Burundians electing Parliament in poll overshadowed by violence

2015-06-29 12:04
File: AP

File: AP

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Bujumbura - Polling stations opened in Burundi Monday for parliamentary elections overshadowed by violence, boycotted by the opposition and criticised by the international community.

Bujumbura was largely quiet as voting got under way although voters were turning up at some polling stations.

The East African country has seen two months of violent protests against President Pierre Nkurunziza's campaign for a third term in the presidential election scheduled for July 15.

Protesters said Nkurunziza's bid to seek another five-year term violates the constitution.

Human rights groups said about 80 people have been killed in the demonstrations. The capital has also seen a string of grenade attacks.

Tense atmosphere

About 3.8 million people had registered to vote for the 106 members of Parliament, in which the ruling CNDD-FDD currently has 81 seats.

The opposition said it is boycotting the elections and does not want its supporters to vote.

The voting was taking place in a tense atmosphere after three people were killed in Bujumbura at the weekend. Opposition parties said several of their representatives had been arrested.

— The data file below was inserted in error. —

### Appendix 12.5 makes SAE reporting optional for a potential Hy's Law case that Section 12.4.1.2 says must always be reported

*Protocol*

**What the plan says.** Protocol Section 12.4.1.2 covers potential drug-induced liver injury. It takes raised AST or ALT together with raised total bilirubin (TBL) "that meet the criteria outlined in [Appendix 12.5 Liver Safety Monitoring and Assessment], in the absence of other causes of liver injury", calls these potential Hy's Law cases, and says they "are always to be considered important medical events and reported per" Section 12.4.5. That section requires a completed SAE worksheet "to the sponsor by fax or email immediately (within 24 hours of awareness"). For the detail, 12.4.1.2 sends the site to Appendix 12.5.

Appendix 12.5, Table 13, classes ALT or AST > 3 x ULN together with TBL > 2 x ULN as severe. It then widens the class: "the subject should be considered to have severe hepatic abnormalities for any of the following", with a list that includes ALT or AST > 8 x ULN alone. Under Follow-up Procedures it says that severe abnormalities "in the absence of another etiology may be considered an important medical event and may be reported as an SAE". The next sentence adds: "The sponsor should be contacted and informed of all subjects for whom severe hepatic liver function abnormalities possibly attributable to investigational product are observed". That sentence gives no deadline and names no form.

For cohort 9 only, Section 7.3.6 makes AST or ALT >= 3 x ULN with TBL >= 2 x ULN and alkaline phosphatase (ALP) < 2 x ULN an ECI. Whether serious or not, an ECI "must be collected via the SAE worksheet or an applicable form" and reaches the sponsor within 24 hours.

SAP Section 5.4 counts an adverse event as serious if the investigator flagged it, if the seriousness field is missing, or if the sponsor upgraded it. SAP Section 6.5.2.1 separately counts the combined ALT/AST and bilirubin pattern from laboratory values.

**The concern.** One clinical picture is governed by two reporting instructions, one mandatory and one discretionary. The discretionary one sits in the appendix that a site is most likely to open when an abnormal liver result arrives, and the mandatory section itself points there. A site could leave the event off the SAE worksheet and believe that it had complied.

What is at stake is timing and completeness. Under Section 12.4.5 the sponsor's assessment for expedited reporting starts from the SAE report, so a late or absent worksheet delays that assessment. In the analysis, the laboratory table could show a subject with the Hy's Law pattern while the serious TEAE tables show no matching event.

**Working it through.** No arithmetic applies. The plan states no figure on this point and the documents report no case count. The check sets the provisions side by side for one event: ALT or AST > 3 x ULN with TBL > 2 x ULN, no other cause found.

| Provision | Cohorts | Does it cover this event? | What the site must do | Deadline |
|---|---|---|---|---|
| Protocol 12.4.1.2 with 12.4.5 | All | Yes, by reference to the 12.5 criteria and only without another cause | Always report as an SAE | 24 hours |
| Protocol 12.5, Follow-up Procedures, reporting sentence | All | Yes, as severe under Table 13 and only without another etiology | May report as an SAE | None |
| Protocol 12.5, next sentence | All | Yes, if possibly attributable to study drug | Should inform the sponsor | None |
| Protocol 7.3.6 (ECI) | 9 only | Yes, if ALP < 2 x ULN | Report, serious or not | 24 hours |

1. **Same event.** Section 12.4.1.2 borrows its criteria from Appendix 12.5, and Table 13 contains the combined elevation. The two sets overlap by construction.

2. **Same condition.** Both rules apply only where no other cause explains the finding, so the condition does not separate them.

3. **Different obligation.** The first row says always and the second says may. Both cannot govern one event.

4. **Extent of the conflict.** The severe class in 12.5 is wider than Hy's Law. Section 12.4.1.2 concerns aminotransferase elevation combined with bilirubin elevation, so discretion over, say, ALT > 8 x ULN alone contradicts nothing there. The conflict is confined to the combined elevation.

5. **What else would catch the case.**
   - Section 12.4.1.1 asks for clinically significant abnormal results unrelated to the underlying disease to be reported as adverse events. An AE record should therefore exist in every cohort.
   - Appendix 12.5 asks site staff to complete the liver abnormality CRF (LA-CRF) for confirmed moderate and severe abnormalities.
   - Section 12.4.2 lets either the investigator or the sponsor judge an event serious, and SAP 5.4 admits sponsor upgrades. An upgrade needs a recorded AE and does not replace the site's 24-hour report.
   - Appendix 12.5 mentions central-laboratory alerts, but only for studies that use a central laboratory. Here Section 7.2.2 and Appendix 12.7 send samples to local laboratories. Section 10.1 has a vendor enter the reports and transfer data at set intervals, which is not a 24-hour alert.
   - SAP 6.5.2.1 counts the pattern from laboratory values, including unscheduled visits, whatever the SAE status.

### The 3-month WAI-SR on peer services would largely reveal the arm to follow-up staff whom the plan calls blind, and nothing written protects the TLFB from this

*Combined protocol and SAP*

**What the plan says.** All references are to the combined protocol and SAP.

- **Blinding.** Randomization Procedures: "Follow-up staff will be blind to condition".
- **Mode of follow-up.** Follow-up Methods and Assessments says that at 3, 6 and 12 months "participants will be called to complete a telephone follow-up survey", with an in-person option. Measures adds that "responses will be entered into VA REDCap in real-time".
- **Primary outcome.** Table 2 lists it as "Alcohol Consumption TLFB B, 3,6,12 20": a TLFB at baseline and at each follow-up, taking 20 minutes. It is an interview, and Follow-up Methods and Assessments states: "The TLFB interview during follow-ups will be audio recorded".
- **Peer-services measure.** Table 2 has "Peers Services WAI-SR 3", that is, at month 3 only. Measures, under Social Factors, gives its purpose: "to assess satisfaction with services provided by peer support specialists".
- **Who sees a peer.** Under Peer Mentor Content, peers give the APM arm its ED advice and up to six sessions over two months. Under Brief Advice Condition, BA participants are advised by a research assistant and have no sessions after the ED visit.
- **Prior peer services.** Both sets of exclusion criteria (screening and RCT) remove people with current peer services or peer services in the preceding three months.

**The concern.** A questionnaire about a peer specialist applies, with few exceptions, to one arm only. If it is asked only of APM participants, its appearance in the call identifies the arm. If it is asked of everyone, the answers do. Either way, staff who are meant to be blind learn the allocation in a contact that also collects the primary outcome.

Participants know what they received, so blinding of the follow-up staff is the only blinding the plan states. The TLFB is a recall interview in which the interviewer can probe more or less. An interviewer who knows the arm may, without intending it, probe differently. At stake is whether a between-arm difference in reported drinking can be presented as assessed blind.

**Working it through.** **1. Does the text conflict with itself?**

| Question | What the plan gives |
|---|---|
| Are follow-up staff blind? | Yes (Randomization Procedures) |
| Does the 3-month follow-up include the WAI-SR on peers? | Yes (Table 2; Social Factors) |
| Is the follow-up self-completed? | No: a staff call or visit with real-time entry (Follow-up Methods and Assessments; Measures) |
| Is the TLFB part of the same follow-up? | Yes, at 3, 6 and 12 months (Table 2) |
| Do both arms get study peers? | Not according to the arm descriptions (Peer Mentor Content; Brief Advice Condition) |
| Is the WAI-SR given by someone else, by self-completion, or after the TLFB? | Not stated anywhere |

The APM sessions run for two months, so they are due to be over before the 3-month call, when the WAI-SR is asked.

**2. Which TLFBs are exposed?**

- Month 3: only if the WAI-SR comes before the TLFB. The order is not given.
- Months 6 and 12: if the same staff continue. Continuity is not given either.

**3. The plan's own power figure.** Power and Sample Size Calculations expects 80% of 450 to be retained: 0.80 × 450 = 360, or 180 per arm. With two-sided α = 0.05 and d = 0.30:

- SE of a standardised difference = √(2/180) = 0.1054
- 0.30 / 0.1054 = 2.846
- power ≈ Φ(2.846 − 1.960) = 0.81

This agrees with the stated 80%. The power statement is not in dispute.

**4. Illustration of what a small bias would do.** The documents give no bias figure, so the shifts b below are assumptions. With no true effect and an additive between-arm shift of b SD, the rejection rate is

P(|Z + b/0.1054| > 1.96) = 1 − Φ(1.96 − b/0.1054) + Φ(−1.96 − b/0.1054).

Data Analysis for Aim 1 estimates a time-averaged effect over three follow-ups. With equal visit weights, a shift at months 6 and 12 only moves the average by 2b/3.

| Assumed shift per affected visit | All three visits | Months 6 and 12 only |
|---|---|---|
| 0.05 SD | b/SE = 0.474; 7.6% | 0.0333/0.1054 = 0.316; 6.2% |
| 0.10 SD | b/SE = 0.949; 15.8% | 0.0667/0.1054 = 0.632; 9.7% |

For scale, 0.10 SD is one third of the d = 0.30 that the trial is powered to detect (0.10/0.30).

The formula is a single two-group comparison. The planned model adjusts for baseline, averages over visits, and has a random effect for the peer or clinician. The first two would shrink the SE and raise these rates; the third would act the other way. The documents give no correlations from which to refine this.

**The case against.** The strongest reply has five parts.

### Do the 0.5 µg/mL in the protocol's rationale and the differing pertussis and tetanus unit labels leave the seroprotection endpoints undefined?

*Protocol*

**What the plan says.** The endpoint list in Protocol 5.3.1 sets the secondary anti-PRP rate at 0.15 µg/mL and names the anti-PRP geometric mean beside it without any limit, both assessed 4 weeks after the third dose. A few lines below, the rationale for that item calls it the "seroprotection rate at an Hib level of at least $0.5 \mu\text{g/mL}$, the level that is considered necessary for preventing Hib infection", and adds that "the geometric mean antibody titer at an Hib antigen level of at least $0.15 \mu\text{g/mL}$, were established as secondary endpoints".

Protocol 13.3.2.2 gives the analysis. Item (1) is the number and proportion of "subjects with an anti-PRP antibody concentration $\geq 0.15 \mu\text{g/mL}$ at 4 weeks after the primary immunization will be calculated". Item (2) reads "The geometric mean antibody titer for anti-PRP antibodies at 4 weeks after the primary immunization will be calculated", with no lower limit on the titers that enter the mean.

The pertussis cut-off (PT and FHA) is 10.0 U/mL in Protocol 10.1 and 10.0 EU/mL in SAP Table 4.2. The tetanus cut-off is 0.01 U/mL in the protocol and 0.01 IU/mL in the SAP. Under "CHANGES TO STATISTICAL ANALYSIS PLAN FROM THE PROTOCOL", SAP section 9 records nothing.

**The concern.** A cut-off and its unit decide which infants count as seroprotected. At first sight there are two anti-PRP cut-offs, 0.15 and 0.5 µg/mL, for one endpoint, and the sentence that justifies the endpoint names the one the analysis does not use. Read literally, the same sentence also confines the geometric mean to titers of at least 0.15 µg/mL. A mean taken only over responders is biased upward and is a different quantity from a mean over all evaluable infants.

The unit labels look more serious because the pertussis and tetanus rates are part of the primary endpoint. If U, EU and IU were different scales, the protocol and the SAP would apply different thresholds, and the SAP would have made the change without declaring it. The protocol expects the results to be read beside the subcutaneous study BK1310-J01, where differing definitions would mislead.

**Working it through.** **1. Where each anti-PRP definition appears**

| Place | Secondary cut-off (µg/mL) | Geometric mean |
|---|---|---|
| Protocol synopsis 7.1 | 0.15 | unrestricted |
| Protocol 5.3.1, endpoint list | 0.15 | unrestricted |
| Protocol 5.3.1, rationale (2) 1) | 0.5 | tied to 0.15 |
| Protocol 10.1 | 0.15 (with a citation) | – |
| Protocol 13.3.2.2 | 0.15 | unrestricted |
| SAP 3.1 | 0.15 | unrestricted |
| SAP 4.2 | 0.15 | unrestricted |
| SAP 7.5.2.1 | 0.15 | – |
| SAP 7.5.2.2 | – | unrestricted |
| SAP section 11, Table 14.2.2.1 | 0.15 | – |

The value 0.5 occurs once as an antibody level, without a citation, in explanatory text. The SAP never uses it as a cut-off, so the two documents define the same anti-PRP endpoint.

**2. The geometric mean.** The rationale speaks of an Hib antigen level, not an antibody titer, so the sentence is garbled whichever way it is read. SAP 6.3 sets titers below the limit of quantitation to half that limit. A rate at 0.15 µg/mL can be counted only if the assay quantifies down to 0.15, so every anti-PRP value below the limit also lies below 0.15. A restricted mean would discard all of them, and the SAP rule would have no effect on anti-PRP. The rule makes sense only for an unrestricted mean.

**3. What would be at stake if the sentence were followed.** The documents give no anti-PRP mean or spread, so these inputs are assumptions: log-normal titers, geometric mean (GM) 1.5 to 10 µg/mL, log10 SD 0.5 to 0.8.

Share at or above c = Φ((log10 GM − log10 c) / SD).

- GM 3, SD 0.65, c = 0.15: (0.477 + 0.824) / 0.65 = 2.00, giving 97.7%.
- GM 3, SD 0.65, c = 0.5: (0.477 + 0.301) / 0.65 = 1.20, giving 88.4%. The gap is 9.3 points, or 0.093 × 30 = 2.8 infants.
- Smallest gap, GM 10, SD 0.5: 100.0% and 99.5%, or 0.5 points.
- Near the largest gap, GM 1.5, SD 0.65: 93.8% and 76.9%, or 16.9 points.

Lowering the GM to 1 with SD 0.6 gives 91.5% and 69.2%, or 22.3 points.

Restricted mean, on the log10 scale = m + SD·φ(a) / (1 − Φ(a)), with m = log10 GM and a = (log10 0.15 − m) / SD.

The speaker of Parliament, Pie Ntavyohanyuma, said Sunday that he had fled to Belgium and criticized Nkurunziza's bid for a third term. Other high-ranking officials have also fled, including Vice President Gervais Rufyikiri and members of the electoral commission and the Constitutional Court.

Many Bujumbura residents left for neighbouring Rwanda because of fears of election violence.

The United Nations, African Union, East African Community, European Union and United States have all called on the government to postpone the elections.

Necessary conditions

The African Union said on Sunday it would not observe the elections, because "the necessary conditions are not met for the organisation of free, fair, transparent and credible elections".

The opposition and human rights activists accused the ruling party's youth wing, the Imbonerakure, of attacking government opponents. More than 100 000 people have fled the violence to neighbouring countries.

There is concern that the unrest could spark a new conflict between Burundi's majority Hutus and minority Tutsis, who represent 85 % and 15% in the population, respectively. An ethnically charged civil war killed about 300 000 people from 1993 to 2005.

The constitution gives the Hutus about 60% and the Tutsis 40% of the seats in Parliament.

Read more on:    au  |  pierre nkurunziza  |  burundi  |  east africa  |  burundi elections 2015

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